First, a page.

http://www.world-builders.org/lessons/less/biomes/conifers/conifweb.html
White Pine
-live in prairies, forests, swamps, wood lots, agricultural fields, and suburban and rural areas
Mutualism:
-both living things benefit from relationship
-mycorrhizae (a fungus) and pine trees (the fungus gets the results from the tree's photosynthesis and the tree gets recycled nutrients from the soil
Commensalism:
-one of the organisms in the relationship benefits from the relationship and the other isn't affected
-Redwinged blackbird and Torrey Pine tree (bird gets the tree's seeds as food and the tree isn't affected)
Parasitism:
-one organism benefits from the relationship and the other is harmed
-whitetail deer and deer tick (deer tick gets food and the whitetail deer loses blood)
-hide and meat can be used by humans
-fur
-help control beavers' and ungulates', large hoofed animals, population (beaver dams cause floods that do damage to human communities, and there are many traffic accidents caused by ungulates)
Description Cont.
-cool and moist
-cold winters and cool summers
-average temp: 36-41 degrees
-average annual rainfall: 18"-20"
Description Cont.
-common animals: white-tailed deer, gray wolf, boreal chickadee, wood frog, and Compton's tortoiseshell butterfly
http://www.statesymbolsusa.org/Pennsylvania/Animal_White_tailed_Deer.html
http://howlingforjustice.wordpress.com/category/wolf-delisting-lawsuit/
Gray Wolf
White-tailed Deer
http://www.stevegettle.com/pages/2009/01/16/
Boreal Chickadee
http://naturalistguy.com/2011/04/04/wood-frog-wonders-and-so-do-i/
Wood Frog
http://en.wikipedia.org/wiki/Nymphalis
Compton's Tortoiseshell Butterfly
Description Cont.
-thin deposits of till cover bedrock (because of glacial movement)

-boulders, outcrops, hills, lakes, bogs and forest land make up what we call 'up north' (where coniferous forest is)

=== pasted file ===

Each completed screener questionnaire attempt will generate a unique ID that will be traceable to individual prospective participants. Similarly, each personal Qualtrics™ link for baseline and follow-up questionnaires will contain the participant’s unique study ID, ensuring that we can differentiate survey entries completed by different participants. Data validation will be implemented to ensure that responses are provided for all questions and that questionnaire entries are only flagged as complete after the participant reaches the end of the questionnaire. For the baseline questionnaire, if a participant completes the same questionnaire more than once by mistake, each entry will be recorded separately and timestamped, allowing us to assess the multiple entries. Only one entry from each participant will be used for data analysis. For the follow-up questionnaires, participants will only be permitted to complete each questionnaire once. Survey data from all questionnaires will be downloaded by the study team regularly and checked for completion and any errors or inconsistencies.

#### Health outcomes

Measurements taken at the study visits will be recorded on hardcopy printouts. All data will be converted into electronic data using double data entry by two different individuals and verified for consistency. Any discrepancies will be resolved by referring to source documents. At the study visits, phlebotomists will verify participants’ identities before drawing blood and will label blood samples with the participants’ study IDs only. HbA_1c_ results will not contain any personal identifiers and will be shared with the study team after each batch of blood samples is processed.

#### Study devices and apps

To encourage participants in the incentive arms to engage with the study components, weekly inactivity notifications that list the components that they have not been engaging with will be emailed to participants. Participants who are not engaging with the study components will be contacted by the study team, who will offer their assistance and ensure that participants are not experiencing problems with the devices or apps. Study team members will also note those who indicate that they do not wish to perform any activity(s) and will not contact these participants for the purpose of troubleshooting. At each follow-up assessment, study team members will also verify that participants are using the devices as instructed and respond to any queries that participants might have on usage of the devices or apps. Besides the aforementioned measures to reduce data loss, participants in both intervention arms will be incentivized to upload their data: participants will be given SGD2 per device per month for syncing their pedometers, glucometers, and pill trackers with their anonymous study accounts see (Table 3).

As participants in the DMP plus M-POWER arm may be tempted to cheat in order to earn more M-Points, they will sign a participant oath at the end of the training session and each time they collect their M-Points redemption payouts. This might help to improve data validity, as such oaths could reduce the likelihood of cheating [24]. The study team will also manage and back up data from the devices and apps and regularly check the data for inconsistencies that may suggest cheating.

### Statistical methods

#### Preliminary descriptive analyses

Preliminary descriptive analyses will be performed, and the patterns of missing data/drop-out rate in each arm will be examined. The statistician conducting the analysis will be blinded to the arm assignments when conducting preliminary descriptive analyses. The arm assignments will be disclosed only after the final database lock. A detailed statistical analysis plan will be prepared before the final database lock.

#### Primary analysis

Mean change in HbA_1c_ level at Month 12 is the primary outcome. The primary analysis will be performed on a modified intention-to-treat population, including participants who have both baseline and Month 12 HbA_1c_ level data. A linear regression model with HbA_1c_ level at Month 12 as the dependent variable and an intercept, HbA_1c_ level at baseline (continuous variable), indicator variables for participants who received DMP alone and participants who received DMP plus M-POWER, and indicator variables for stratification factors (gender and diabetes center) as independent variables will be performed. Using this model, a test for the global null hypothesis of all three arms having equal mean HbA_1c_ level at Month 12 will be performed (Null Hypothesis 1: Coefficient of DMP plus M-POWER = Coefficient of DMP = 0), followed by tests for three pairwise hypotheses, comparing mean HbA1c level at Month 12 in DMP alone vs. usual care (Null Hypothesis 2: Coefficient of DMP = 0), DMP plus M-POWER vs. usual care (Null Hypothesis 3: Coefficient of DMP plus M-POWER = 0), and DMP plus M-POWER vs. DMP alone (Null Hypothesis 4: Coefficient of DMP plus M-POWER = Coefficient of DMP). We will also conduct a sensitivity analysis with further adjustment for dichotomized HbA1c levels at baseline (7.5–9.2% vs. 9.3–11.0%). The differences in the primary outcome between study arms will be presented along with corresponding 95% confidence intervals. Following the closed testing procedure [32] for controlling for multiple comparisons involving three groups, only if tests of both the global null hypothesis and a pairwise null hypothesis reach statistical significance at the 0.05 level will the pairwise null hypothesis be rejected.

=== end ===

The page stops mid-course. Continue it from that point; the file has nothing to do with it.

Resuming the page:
http://www.whitepineinps.org/
http://www.whitepineinps.org/
storms and fire
-tornado/strong windstorm knocks down trees
-logs and branches dry out from sun exposure
-right conditions can start wildfire
-forest is reborn from ashes
-autotroph

-gets food through photosynthesis

-firewood

-can be cut down to boards/planks

-logs can be used by chainsaw carvers
-mutualism between mycorrhizae (a fungus) and pine trees

-the fungus gets the results from the tree's photosynthesis

-the tree gets recycled nutrients from the soil
soils it can grow in:
-moderately dry
-dry, highly acidic, infertile
-wet, swampy


-monoecious: has male and female reproductive parts on same tree

-main way for fertilization to occur: wind pollination
Male Organ
-pollen cone
-8mm long
-color: yellowish
-found in middle region of tree at base of previous year's shoots
http://nhgardensolutions.wordpress.com/tag/jumping-spider/
Female Organ
seed cones:
-0.6 to 1 cm long
-cylindrical
-located in upper region of tree

-10 to 25 cm long
-narrow and cylindrical
-color: brown
-located in upper region of tree

seeds:
-6 mm long
-'wings' are 2 cm long
-color: reddish brown

first year
second year
and so on
http://www.studyblue.com/notes/note/n/chapter-28-review/deck/6731698
Invasive Species: Night Crawler
Why?
Night crawlers are an invasive species because for the last 11,000 years Minnesota ecosystems have developed without them.
What is their job?
A night crawler has multiple jobs. It ventilates soil by creating tunnels, and it breaks down materials to create an excellent fertilizer.